As vehicles get more technologically advanced, educating automotive technicians can become trickier.
Many community colleges have automotive programs, but getting current equipment for hands-on training is expensive. Partnerships with companies and dealerships are becoming necessary in order to ensure students are getting the right training for the workforce.
Oregon’s Clackamas Community College (CCC) recently announced a partnership with Subaru to bring free training to campus. Subaru donated three cars to the college. Students work with Subaru factory tools and software along with stand-alone engines and other Subaru car parts.
CCC is one of several colleges across the country to be part of Subaru University. A nationwide shortage of auto technicians, combined with Subaru sales growth, led the corporation to create Subaru-U to help produce qualified employees.
The program infuses Subaru’s web-based training into the existing curriculum, allowing students to take most of the entry-level training that is required of all Subaru technicians, preparing students for employment with any one of its 600 Subaru retailers nationwide.
“The new technology in Subaru vehicles is going to change the way we teach car repair at CCC,” said instructor Jared Green, who spearheaded the partnership. “Students get to train on it all for free, then step into a great career. This is another example of how CCC partners with industry to provide education that works for our students.”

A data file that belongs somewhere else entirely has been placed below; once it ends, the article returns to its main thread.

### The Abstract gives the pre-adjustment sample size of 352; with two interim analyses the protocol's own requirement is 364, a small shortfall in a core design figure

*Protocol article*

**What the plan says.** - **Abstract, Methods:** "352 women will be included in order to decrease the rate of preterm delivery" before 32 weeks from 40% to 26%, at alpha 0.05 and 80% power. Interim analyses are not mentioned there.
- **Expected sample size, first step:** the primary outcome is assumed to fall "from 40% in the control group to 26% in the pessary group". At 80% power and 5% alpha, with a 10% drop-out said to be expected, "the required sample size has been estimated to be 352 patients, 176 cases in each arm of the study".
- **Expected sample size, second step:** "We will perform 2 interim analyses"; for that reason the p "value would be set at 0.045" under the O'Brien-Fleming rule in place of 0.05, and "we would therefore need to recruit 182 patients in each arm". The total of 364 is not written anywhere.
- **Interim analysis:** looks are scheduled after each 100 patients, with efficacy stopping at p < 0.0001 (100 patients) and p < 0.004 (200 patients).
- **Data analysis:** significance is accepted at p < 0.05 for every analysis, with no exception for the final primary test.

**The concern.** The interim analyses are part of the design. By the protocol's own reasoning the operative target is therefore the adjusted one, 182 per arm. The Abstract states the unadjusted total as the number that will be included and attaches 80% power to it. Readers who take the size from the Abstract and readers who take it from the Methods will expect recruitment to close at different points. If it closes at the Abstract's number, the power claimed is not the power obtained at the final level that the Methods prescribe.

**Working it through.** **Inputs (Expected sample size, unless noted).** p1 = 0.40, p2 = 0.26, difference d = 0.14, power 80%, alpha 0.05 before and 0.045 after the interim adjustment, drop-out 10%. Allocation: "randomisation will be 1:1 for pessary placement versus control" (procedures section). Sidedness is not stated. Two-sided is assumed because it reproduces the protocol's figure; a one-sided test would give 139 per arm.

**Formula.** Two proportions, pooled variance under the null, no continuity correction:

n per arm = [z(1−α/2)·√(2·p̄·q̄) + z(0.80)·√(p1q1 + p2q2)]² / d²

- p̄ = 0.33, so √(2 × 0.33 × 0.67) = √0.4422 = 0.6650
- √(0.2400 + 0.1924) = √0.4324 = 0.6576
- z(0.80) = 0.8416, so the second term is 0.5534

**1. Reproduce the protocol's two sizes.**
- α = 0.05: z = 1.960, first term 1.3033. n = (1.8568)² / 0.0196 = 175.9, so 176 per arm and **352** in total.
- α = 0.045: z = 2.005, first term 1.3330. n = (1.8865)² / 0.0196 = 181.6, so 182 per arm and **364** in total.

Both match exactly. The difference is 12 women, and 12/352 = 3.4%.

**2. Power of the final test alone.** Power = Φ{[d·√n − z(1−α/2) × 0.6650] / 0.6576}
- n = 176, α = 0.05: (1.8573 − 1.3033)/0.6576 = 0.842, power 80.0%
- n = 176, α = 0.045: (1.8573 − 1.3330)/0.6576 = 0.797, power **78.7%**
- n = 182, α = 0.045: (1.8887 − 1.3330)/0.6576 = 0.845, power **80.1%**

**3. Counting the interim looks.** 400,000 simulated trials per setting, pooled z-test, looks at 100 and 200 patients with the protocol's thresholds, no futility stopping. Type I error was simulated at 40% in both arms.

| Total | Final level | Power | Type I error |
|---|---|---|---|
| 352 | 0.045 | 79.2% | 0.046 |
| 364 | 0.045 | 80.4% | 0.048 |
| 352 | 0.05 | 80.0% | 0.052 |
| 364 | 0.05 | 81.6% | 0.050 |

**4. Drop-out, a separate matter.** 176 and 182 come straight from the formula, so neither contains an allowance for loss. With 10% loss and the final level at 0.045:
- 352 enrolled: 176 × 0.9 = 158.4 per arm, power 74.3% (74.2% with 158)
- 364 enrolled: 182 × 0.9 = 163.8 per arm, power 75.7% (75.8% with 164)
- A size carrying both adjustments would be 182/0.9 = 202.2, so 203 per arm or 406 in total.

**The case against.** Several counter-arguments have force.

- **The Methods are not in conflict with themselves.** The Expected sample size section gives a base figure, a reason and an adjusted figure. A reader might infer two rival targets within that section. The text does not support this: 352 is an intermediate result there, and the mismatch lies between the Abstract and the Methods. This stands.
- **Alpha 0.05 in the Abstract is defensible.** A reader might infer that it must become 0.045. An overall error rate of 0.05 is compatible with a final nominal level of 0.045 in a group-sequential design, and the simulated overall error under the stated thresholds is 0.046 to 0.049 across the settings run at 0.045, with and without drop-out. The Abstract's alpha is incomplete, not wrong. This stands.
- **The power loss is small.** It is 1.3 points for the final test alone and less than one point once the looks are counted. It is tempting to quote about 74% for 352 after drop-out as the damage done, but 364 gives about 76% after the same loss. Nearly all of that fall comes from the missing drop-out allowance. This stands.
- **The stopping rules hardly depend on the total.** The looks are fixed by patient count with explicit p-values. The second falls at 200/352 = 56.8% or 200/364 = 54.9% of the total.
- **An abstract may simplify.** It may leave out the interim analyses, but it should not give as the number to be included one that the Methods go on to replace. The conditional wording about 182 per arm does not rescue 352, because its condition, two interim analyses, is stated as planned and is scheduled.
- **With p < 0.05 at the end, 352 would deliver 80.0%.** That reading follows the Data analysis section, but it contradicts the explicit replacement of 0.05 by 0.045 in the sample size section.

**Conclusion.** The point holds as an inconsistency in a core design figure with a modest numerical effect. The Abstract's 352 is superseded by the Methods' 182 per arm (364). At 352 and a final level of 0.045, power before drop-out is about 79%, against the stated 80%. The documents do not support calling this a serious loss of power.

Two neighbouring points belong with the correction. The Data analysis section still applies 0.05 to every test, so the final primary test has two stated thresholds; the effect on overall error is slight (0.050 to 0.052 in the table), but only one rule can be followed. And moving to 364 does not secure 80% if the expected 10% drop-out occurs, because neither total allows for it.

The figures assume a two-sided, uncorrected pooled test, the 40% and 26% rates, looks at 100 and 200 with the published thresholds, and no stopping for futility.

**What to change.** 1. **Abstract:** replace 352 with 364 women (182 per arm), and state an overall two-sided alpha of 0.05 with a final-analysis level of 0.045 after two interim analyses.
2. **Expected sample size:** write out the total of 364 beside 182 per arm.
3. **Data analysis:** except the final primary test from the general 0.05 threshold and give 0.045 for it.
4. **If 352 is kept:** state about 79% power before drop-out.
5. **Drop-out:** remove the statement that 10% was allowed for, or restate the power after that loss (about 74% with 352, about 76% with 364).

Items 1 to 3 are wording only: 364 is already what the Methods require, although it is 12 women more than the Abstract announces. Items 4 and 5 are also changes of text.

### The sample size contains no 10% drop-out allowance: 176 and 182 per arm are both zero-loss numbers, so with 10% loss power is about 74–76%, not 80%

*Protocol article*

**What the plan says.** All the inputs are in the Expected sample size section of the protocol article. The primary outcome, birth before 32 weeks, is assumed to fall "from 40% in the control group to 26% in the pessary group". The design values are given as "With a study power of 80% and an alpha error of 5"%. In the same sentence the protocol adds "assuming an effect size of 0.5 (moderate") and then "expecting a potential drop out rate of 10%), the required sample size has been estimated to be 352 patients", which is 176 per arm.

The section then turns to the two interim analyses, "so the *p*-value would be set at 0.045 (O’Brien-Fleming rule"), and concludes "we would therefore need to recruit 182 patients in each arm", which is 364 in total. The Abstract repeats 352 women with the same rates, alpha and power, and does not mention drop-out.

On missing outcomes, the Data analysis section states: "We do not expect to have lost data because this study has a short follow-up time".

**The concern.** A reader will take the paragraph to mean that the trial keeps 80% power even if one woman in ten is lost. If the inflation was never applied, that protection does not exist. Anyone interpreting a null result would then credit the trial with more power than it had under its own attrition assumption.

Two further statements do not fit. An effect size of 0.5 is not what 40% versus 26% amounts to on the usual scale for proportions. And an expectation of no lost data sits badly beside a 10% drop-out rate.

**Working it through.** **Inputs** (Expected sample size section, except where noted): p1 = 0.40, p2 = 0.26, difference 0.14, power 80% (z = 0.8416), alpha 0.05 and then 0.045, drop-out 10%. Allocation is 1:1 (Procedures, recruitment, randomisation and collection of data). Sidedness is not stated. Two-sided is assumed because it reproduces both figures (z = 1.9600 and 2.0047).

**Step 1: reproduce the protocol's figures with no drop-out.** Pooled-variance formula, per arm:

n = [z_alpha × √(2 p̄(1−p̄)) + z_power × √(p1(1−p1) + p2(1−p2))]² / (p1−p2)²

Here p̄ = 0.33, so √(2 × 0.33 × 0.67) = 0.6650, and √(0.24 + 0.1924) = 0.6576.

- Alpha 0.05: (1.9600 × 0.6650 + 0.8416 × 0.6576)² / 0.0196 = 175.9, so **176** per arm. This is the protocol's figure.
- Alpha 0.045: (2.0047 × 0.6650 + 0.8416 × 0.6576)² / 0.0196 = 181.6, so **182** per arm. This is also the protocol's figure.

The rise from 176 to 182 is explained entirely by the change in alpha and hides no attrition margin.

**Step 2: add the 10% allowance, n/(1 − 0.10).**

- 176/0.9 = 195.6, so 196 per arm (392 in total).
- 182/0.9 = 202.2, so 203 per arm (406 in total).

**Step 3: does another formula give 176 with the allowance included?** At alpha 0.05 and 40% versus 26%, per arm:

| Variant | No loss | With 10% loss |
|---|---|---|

This program also partners with local Subaru service centers to create paid internships and job opportunities for CCC students.
Though Subaru-U is relatively new, the concept behind it is not. Chrysler introduced the Chrysler Apprenticeship Program in 1984. It started with a partnership with five community colleges and universities. The program is now called the MOPAR College Automotive Program and has expanded to about 25 community colleges. It includes paid, on-the-job work experience at a dealership.
The Ford Technical Career Entry Program provides Ford-specific training to help students land a job as a master tech, shop foreman, service manager, or eventually a general manager. More than 75 institutions — many of them community colleges — house this training.
The U.S. Bureau of Labor Statistics estimates the number of qualified technicians needed nationwide will rise to around 780,000 by the year 2024, representing a 5 percent year-over-year increase in demand.